WEST COAST OFFENCE – British Columbia is a very different place than Ontario, but elections there are closely watched in this part of the country. And the bottom line from this week’s B.C. vote is that the Liberals are still in power, after 16 often tumultuous years and low popularity some pundits were convinced had doomed them to defeat. (Sound familiar?) It’s a razor thin Liberal minority – just two seats more than the Opposition NDP, with the three seats won by the Green Party giving them the balance of power, a scenario very unlikely to be replicated in Ontario – and it’s not official yet, as judicial recounts in close ridings could swing the results. But the fact that beleaguered B.C. Liberal Leader Christy Clark is still Premier today provides a glimmer of hope to Ontario Grits wondering if they can ever get voters back on side here. It was also a reminder, for everybody, about the sheer unpredictability of elections these days.
REPAIRING HER IMAGE – B.C. is ostensibly a two-party race, and in recent years Ontario elections have had a similar feel, with lacklustre NDP campaigns leaving the Liberals and PCs to duke it out. Now, Ontario NDP Leader Andrea Horwath is serving notice she won’t be a bystander this time around, continuing to amp up her profile with policy commitments. This week it was a vow to pay a third of the costs for municipalities’ social housing repairs – much to the apparent delight of influential Toronto Mayor John Tory. Shots of Horwath making her announcement with a smiling Tory behind her were a major coup, reinforced when Tory publicly thanked her and said he’d use her pledge to try and get similar commitments from the other parties.
EVERYBODY SINGH – Whatever momentum Horwath may be gaining, she will endure something of a setback as her Deputy Leader Jagmeet Singh runs for the federal NDP leadership. Singh will reportedly launch his campaign on Monday, although it’s not clear yet whether stepping down from his Bramalea-Gore-Malton seat will be part of the equation. Technically he doesn’t have to, but his team probably won’t like the optics of him being an absentee MPP while he runs federally.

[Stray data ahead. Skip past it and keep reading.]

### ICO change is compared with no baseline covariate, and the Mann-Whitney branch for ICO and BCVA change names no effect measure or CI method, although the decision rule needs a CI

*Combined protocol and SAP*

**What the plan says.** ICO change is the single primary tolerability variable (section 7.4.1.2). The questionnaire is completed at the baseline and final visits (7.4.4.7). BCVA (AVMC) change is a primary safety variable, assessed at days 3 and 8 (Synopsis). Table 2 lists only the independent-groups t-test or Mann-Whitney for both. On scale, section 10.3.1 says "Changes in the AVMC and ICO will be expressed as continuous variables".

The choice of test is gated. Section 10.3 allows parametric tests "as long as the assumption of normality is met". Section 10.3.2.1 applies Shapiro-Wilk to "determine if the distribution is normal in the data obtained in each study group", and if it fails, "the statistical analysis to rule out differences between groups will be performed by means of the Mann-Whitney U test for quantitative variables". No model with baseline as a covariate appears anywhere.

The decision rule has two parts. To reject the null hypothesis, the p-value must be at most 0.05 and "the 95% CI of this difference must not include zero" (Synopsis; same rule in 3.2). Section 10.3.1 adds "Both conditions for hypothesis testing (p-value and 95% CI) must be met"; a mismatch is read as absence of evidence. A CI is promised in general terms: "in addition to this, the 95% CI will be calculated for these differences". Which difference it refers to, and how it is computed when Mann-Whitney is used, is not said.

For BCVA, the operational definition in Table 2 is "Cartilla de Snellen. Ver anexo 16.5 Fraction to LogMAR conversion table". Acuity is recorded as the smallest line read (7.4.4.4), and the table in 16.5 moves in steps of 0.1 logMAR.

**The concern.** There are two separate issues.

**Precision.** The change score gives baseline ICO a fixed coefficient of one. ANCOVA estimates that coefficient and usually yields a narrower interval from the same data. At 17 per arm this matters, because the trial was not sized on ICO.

BY LINES – If Singh does resign provincially, it would create another Legislature vacancy before the previous one is filled. This would be nothing new, in that Ontario has been in almost continuous by-election mode for years – including the campaign in Sault Ste. Marie happening right now. All three party leaders focused on the Soo this week as the June 1 by-election contest heated up. Premier Kathleen Wynne dropped by to show her support for the Liberal candidate, but was careful to manage expectations lest her party lose a seat that has been theirs since 2003. “I think by-elections are always very tough for government, you know,” Wynne cautiously told reporters. “Obviously, the people of Sault Ste. Marie will decide, but I’m not going to make any predictions.” Adding to her discomfort, both Horwath and PC Leader Patrick Brown publicly challenged Wynne to a leaders’ debate in Sault Ste. Marie. Not surprisingly Wynne declined, arguing that she faces off against them often enough during Question Period.
PAT ANSWERS– It was two years ago this week that Brown pulled off his stunning upset to win the PC Leadership. Determined to rain on his parade, the Liberals issued a missive noting another anniversary: Three years ago this week, in Barrie during the 2014 election, then-PC Leader Tim Hudak made his ill-fated pledge to fire 100,000 civil servants – a promise widely attributed as scuttling his campaign. But the LIBs are long past bashing Hudak, and the real point of their invective was this: “The man who hosted that event at that country club is none other than the Conservatives’ new leader, Patrick Brown.” Brown, for his part, took a step toward countering the main thrust of Liberal attacks, which is that he has no policies. While not exactly earth-shaking – Brown continues to defer serious policy discussions until a party conference in November – he used an Opposition Day motion in the House to unveil an eight-point “accountability and ethics action plan.” Mostly it’s a re-hash of vows made in the wake of Liberal controversies, such as forbidding cabinet ministers from having fundraising targets, restoring the Auditor General’s full oversight of government advertising, and requiring ministers named in a police investigation to temporarily step aside until their name is cleared of any wrongdoing. Despite this being the first concrete policy planks Brown has released, he evidently didn’t expect to make much of a splash – the Tories didn’t even post anything about it on their website.